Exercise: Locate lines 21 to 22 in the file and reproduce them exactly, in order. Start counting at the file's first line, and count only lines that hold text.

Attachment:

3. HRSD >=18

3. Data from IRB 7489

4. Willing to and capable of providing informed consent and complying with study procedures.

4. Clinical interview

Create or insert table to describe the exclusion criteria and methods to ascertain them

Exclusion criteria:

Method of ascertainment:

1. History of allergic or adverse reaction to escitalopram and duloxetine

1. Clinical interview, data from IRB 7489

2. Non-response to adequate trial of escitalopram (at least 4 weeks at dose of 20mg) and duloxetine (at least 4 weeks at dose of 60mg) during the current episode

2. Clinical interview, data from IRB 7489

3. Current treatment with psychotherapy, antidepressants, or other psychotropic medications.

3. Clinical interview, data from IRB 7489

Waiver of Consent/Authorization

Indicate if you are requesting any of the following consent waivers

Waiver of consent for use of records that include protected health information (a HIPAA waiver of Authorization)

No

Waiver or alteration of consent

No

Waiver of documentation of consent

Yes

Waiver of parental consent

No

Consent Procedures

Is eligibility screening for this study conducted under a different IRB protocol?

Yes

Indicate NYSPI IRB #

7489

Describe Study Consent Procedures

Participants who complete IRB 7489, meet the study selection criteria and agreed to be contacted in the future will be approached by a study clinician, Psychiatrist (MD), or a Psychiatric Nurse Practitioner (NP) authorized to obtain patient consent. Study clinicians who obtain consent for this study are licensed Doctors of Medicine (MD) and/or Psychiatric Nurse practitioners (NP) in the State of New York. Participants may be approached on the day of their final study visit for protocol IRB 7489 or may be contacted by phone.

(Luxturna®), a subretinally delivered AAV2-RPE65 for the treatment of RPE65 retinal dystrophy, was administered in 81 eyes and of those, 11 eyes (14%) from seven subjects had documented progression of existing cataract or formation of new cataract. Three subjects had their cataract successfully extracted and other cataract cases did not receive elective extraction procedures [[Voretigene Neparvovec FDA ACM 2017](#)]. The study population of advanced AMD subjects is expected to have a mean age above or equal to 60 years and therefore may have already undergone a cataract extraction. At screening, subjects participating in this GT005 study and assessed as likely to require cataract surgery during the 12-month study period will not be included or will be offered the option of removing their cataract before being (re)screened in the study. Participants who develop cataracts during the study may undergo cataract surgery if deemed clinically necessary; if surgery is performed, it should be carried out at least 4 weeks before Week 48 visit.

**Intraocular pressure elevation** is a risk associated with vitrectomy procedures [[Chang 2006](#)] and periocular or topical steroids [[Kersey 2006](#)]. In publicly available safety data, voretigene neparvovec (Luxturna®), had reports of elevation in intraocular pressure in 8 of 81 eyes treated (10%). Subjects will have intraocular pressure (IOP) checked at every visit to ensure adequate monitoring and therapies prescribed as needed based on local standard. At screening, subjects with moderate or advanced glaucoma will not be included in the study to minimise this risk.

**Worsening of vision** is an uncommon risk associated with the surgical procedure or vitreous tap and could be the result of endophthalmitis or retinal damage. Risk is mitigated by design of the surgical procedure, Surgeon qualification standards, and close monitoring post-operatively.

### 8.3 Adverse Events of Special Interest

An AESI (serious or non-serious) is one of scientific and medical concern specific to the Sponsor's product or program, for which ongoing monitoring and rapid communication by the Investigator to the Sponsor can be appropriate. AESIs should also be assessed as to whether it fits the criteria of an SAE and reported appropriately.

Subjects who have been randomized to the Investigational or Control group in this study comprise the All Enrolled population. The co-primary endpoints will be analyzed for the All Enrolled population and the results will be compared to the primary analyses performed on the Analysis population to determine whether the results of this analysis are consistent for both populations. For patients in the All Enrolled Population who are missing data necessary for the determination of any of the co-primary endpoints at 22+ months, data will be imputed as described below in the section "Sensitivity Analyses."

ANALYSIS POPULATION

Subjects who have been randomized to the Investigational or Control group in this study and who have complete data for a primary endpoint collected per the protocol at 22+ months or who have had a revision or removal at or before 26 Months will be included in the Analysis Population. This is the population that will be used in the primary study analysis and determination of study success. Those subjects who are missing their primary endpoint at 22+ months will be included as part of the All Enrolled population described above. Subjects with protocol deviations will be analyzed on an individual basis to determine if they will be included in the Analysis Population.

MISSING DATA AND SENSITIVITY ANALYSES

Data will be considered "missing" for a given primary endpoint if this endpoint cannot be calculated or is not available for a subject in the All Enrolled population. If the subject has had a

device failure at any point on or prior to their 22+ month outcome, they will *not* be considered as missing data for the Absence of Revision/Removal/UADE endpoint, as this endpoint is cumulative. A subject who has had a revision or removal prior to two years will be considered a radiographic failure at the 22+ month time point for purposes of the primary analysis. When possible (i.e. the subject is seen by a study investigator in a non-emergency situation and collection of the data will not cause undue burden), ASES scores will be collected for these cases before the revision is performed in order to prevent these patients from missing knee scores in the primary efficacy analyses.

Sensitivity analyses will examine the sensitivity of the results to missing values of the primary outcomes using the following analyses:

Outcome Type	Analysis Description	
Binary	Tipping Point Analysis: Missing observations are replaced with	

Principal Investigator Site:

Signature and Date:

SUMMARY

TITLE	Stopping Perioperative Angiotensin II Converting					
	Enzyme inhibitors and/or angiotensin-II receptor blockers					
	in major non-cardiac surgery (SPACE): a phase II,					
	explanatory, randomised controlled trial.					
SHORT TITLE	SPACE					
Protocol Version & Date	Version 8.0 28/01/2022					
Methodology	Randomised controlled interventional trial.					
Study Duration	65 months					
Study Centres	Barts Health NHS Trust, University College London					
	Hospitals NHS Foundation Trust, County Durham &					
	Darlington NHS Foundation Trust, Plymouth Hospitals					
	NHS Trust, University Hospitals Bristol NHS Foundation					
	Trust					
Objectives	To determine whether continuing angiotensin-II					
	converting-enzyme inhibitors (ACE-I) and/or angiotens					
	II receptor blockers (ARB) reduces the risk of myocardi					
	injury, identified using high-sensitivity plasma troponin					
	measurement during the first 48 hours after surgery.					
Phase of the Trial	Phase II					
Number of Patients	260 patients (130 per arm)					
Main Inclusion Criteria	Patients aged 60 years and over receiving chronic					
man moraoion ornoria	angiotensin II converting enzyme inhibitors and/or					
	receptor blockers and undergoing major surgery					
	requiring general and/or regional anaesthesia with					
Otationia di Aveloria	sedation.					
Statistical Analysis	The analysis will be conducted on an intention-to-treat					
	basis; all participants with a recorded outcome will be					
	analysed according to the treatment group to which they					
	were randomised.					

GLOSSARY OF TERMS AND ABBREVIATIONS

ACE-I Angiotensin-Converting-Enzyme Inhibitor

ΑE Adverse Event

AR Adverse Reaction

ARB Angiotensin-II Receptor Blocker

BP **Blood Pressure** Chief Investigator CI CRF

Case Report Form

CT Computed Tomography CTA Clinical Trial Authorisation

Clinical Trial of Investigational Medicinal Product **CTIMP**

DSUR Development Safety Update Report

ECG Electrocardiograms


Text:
Yes

Waiver of parental consent